Infrastructure and human capital needed

CEOs for cities has a post this week entitled “Can Bass Pro Shops Really Save Troubled Cities.” In it, the author challenges the planners of Buffalo for inviting a large Bass Pro Shop to open on the waterfront as part of a revitalization scheme, citing Ed Glaeser:

Harvard economist Ed Glaeser questioned the strategy. “It’s crazy to think you can solve the problems of declining cities by building lots of infrastructure,” he told the New York Times. “While all of the colder, older cities in America looked troubled 30 years ago, the turnaround of some cities has been sharply linked to high levels of human capital, or a higher share of the population having college degrees….

To a point, I agree: if a city struggles to attract and retain talented people, then focusing only on infrastructure and making nice waterfronts will not help much. But if a city does have some creative and knowledge clusters — but needs more — then attention to infrastructure and ambiance is crucial.

Without quality infrastructure — whether parks, roads, utilities or shopping and entertainment — cities will struggle to attract and retain talented people. In the 21st century, the economic development of cities requires efforts to create home grown talent through good education and inspiration. But infrastructure is equally necessary for the city to function — and that is cultural infrastructure (and shopping is part of our culture) as well as transportation arteries.

While I’m not sure a Bass Pro Shop is the key, as is being tried in Buffalo, creating lively bustling retail districts is important.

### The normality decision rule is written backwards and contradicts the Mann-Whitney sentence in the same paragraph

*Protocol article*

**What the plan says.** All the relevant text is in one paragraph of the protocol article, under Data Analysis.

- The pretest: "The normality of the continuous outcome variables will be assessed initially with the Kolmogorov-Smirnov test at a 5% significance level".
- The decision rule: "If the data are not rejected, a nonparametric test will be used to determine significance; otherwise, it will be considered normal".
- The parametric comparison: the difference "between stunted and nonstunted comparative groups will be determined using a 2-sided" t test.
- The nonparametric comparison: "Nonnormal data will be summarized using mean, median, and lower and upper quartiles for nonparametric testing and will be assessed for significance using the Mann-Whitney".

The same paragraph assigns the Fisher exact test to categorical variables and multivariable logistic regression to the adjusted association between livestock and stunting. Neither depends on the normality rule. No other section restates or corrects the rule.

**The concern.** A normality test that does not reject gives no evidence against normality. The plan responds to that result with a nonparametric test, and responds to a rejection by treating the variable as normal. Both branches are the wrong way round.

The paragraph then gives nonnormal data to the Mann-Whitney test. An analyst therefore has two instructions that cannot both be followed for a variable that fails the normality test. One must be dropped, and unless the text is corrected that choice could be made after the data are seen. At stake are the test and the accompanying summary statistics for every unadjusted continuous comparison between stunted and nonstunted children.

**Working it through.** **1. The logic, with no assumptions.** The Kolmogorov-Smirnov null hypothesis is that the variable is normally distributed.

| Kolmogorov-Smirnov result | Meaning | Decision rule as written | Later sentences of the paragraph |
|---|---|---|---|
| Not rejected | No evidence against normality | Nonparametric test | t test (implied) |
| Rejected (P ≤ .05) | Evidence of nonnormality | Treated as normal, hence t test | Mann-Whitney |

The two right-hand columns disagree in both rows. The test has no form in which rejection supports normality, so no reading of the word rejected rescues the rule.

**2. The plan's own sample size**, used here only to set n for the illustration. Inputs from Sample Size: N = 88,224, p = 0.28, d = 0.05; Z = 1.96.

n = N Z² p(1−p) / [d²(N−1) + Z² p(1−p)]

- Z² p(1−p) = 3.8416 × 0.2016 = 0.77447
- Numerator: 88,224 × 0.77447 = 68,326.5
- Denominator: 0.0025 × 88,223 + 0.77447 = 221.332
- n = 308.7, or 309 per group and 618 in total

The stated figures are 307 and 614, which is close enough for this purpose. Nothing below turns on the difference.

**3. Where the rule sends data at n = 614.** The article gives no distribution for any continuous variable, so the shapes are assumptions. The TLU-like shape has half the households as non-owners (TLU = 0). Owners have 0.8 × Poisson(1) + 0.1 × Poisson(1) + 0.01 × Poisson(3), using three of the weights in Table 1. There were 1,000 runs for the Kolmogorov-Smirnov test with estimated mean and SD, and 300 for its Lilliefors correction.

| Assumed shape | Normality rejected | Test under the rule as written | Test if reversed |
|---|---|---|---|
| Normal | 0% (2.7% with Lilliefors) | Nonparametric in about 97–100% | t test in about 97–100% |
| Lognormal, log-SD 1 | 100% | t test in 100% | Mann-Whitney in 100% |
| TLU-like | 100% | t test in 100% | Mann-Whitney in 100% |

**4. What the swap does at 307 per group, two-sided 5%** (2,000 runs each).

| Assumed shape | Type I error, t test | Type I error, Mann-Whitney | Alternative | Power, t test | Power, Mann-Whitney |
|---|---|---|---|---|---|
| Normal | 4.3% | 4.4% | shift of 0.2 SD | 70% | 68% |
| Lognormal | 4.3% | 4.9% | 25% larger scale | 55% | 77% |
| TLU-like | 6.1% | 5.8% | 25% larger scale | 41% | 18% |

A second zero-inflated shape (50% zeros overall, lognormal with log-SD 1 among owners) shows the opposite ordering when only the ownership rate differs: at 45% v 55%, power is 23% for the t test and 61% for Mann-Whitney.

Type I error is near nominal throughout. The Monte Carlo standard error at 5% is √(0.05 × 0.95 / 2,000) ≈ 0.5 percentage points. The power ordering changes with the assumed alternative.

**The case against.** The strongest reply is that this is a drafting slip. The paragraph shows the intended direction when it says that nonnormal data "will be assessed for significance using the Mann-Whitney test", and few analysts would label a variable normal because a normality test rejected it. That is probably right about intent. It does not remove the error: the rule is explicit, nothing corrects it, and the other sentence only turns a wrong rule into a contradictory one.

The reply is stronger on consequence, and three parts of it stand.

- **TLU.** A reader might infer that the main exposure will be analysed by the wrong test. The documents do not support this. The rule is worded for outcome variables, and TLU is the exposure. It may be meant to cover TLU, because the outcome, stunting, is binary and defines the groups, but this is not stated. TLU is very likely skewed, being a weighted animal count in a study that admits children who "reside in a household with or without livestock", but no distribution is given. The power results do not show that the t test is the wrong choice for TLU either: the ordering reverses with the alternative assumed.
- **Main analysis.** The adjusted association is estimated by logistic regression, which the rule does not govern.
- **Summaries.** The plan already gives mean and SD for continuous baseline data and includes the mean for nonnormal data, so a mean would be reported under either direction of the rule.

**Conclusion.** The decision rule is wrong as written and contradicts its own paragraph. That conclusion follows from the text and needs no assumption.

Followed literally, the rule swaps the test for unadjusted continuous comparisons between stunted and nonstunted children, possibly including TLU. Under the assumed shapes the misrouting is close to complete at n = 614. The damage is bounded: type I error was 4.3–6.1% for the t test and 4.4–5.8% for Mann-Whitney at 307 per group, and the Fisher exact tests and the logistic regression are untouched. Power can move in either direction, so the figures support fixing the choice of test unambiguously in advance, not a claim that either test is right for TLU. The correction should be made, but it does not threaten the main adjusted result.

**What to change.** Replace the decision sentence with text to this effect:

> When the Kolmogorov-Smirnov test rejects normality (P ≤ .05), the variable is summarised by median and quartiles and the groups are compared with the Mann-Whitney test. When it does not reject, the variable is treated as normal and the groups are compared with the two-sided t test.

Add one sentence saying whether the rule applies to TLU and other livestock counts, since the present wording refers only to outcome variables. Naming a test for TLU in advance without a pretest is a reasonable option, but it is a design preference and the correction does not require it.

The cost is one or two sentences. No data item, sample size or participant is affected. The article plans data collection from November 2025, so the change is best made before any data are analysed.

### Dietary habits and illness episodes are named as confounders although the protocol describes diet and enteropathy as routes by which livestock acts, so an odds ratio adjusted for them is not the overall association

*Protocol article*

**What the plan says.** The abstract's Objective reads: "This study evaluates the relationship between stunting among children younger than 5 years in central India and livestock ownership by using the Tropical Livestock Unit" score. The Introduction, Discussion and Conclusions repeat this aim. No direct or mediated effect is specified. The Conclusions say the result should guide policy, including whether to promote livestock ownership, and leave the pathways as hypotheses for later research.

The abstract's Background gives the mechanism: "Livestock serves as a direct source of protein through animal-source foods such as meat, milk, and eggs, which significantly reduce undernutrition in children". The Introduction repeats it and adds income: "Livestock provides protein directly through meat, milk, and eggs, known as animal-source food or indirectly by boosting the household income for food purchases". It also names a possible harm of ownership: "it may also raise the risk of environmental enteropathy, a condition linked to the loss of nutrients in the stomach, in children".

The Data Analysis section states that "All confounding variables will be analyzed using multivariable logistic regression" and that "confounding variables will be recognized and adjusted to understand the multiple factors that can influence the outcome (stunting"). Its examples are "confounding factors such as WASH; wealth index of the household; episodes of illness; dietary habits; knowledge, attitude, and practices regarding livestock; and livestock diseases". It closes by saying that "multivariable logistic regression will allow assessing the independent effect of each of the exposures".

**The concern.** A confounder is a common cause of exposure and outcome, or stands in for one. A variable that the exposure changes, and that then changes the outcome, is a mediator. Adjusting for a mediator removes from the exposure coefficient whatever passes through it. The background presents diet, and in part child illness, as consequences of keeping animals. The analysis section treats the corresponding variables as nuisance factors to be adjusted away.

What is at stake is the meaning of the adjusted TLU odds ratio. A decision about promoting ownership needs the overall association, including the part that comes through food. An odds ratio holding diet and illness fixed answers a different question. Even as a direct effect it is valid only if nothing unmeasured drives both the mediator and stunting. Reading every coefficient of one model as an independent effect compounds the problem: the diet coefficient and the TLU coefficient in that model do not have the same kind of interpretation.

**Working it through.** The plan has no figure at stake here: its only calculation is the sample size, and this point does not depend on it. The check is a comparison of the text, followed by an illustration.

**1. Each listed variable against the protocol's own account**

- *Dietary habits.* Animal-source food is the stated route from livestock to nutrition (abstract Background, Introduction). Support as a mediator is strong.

Cities and spiritual needs

Centuries ago, churches, temples, mosques or other spiritual building anchored a city. For example, when the Spaniards founded cities and towns in the new world, they built a large church at the centre (along with a public plaza and a government building). Around the world people traveled to cities near and far in order to worship, as well as potentially to buy or sell in a market.

Today, visiting a religious edifice is not as likely to be the reason people visit or move to a city. Nevertheless, it may be that cities do still fulfill spiritual needs, but ones not attached to organized religion. At least, this is the suggestion in an Economist article from May 2007.

The article offers the hypothesis that cities today offer shrines to other cultural needs or passions that people have — and not all people will be attracted to the same urban places, even if they are attracted to the same city:

  • Shopping — consumer culture — is something that large cities offer in a much more grand style than smaller towns.
  • Special cultural opportunities are also offered in particular cities — such as unique museums (or museum collections), opera houses, and theater.
  • Finally, professional sporting events and venues offer a further “spiritual” option in cities. Based on the ways some sports fans worship their teams and heroes, the religious comparison seems appropriate.